The Skalkaho Highway Porters Corner to Hamilton
Estimated length: 71 miles
Highlights: Skalkaho Pass, Sapphire Mountains, Gem Mountain Sapphire Mine, Rock Creek, Skalkaho Game Preserve, Skalkaho Falls, Daly Mansion
Getting there: Exit I-90 either at Anaconda (Exit 208) or Drummond (Exit 163) to reach the highway from the east side; each approach is on MT 1, the Anaconda-Pintler Scenic Route.
From the west, take US 93 at Missoula and head south through the Bitterroot Valley to Grantsdale, about 3 miles south of Hamilton. For an extra-adventurous approach especially if you’re a fly angler take the Rock Creek turnoff on I-90 (Exit 126) and drive south along the creek, one of Montana’s blue-ribbon trout streams, to the road’s meeting with MT 38 about 12 miles west of Porters Corner.
Don’t be fooled by the state-highway designation. For at least one-third of its length, MT 38 between the Flint Creek and Bitterroot valleys is anything but a highway. It’s a narrow, twisting gravel road through some of southwest Montana’s prettiest scenery.
Skalkaho comes from the Salish words skalen (beaver) and kalalko (green woods), the literal translation being beavers of the green woods and the direct reference being to Skalkaho Creek. For generations, the Salish used this route over the Sapphire Range, and then in 1924, the state and the Forest Service built the current road to facilitate access to the mines. The highlight literally and figuratively is 7,260-foot Skalkaho Pass at the crest of the north-south Sapphire Mountains, so-named for their abundant minerals. This drive is purely about scenery and wildlife viewing; there are no services or any other commercial endeavors except for the Gem Mountain Sapphire Mine about 13 miles into the route along Rock Creek. The road rises gently to the pass from the east side along the East Fork Rock Creek, through a variety of forest lands, then descends more noticeably in the west to the Bitterroot Valley.
Rock Creek Road: Philipsburg to Clinton (65 miles)
Rule No. 1 for this dusty, bumpy, twisting drive: bring your fly rod. As any angler worth his 9-weight knows, Rock Creek is one of the state’s blue ribbon trout-fishing treasures, albeit often crowded on weekends. It helps that the road charts the stream’s course, making it easily accessible, and that more than half of the creek’s journey to the Clark Fork River at Clinton flows through national forest lands. The creek which has the size and power of a river cuts a shaded ribbon between the steep hills of the John Long and Sapphire mountains. From Philipsburg, take paved MT 348 west across a low pass in the John Long Mountains to its meeting with Rock Creek at Bohrnsen Memorial Bridge. Continue straight on gravel, headed downstream. Aside from its famous concentrations of trout, Rock Creek is also known for a smattering of well-preserved old homesteads, most notably Morgan Case and Hogback. Also noteworthy is the Rock Creek Microburst Site, where an interpretive sign explains how a tornado-esque convergence of nature’s forces in 1989 conspired to mow down hundreds of ponderosa pines on the mountainside across the creek. The road also has several campsites, the upscale Morgan-Case Homestead Forest Service rental cabin, and several trailheads that lead into the surrounding mountains, including the Welcome Creek Wilderness Area. Though the road mostly serpentines with the creek, there are a couple steep spots, so don’t take your motorhomes or trailers on this one.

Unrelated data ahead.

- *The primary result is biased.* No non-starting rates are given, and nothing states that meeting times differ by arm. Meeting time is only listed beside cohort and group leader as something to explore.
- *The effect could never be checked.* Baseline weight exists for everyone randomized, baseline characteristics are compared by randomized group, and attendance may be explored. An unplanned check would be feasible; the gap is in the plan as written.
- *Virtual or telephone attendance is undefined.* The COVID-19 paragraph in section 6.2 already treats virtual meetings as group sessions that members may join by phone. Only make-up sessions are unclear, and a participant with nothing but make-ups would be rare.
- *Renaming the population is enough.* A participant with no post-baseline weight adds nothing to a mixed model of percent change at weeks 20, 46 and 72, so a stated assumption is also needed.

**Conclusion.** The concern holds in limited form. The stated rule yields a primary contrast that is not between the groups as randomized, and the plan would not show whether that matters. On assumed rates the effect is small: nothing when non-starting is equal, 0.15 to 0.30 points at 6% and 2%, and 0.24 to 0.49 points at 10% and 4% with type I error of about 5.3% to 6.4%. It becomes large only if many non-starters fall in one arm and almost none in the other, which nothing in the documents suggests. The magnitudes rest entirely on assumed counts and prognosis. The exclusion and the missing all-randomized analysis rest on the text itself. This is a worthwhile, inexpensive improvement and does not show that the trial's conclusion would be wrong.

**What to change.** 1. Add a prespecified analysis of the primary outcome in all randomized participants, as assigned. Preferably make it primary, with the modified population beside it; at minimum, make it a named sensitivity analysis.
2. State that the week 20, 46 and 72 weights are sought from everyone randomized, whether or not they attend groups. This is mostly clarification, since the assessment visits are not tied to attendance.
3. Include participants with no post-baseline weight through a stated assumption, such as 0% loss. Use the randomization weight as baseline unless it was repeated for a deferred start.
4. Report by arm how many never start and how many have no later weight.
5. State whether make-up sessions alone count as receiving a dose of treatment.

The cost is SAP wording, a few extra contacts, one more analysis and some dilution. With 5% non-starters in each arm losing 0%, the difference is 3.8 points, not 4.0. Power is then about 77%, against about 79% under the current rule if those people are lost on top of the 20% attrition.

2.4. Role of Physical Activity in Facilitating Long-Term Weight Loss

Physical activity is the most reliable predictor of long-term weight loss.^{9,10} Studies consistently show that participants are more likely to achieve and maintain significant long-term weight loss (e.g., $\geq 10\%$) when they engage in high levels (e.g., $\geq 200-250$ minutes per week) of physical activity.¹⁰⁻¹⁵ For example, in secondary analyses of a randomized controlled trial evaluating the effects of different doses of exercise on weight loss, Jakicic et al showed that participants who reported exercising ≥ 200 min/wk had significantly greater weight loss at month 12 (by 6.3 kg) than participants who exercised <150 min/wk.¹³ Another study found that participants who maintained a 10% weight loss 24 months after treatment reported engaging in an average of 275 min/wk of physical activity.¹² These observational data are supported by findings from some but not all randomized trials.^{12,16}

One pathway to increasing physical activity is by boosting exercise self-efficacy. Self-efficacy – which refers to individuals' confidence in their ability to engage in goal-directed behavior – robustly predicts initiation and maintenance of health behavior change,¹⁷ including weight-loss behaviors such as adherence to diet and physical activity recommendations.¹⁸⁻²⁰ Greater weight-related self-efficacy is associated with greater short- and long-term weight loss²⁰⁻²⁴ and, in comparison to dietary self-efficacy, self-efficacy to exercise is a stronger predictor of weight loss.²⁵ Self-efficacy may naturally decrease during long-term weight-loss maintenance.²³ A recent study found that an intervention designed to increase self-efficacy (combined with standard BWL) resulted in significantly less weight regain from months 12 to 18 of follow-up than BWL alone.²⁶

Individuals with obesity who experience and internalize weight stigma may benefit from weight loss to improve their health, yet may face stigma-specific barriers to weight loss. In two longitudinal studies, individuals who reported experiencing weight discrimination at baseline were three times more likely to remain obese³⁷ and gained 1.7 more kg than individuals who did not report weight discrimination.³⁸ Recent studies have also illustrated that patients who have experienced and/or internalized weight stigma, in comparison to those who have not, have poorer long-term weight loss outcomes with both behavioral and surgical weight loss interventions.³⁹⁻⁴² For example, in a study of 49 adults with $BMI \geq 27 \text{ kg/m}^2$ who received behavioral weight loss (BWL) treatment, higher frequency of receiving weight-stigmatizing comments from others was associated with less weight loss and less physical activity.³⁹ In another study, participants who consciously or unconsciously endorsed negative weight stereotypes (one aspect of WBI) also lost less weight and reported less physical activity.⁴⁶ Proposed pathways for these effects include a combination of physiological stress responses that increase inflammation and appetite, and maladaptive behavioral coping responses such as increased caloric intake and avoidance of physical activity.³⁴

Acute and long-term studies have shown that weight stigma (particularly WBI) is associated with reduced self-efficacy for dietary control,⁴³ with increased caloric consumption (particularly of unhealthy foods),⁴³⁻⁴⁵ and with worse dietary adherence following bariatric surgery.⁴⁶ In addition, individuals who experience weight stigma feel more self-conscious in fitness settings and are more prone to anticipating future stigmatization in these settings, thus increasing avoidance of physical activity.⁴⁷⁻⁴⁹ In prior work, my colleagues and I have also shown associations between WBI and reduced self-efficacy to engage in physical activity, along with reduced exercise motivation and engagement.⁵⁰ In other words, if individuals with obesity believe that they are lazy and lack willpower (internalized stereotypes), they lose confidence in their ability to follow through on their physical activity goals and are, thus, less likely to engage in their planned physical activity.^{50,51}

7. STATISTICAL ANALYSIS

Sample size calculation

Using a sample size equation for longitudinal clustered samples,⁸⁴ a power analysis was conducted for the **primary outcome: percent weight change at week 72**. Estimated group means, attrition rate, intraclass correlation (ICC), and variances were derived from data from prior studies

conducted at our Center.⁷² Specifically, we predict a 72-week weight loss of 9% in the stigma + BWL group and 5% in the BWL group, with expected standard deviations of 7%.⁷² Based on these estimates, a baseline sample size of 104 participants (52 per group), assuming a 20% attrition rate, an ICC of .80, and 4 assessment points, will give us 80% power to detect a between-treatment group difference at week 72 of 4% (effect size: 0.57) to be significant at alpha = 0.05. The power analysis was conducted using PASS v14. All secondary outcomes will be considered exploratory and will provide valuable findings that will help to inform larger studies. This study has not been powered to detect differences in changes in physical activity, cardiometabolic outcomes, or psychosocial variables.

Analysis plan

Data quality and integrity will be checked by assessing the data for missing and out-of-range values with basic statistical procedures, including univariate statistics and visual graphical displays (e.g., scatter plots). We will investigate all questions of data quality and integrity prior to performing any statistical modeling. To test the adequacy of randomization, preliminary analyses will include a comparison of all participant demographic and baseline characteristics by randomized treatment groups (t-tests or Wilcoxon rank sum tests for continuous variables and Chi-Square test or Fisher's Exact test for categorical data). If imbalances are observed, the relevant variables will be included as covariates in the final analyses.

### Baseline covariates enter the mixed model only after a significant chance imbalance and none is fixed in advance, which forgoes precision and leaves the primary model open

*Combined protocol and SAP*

A LITTLE FIXER-UPPER ON THE BACKROAD BETWEEN PHILIPSBURG AND ROCK CREEK
Porters Corner is at the junction of MT 1 and MT 38, about 6 miles south of Philipsburg. As you turn west on MT 38, look for moose in the willows on Flint Creek. In about 9 miles the paved road reaches East Fork Rock Creek, the headwaters of one of western Montana’s premier trout fishing destinations. The upper stretches get less pressure because of the distance from Missoula, so there’s a good chance you’ll have the creek to yourself.
After following East Fork Rock Creek for about 5 miles, the West Fork joins to form the main branch of Rock Creek. The highway follows the West Fork Rock Creek on paved road for about 4 miles before turning into a glorified Forest Service Road that’s closed for all but summer and early fall to automobile traffic (the groomed trails are popular among snowmobilers). A few miles before reaching the summit is the primitive Crystal Creek Campground, with three sites. At the pass, FS 1352 veers to the north toward the Skalkaho Game Preserve, a 23,000-acre forest and meadow area known for its birds, elk, deer, and occasional black bear. Three twisting miles below the pass is the route’s primary attraction: the oft-photographed Skalkaho Falls, which lie in a popular day hiking and picnicking area. The falls tumble 150 feet over rocks just off the road.
SKALKAHO FALLS BETWEEN PHILIPSBURG AND HAMILTON IS A HIGHLIGHT OF THE DRIVE
From the falls, the road bends to the southwest and follows Daly Creek to a Darby Ranger District station and Black Bear Campground, another primitive Forest Service site with six camp spots. Hamilton (pop. 3,705), where the notorious Calamity Jane once operated a cafe, was a timber town but is now recasting itself as a tourist destination. Attractions include the Daly Mansion, built by former copper magnate and town founder Marcus Daly, and Rocky Mountain Laboratories, which was created to combat Rocky Mountain spotted fever but has since gone on to study some of the world’s most dangerous diseases.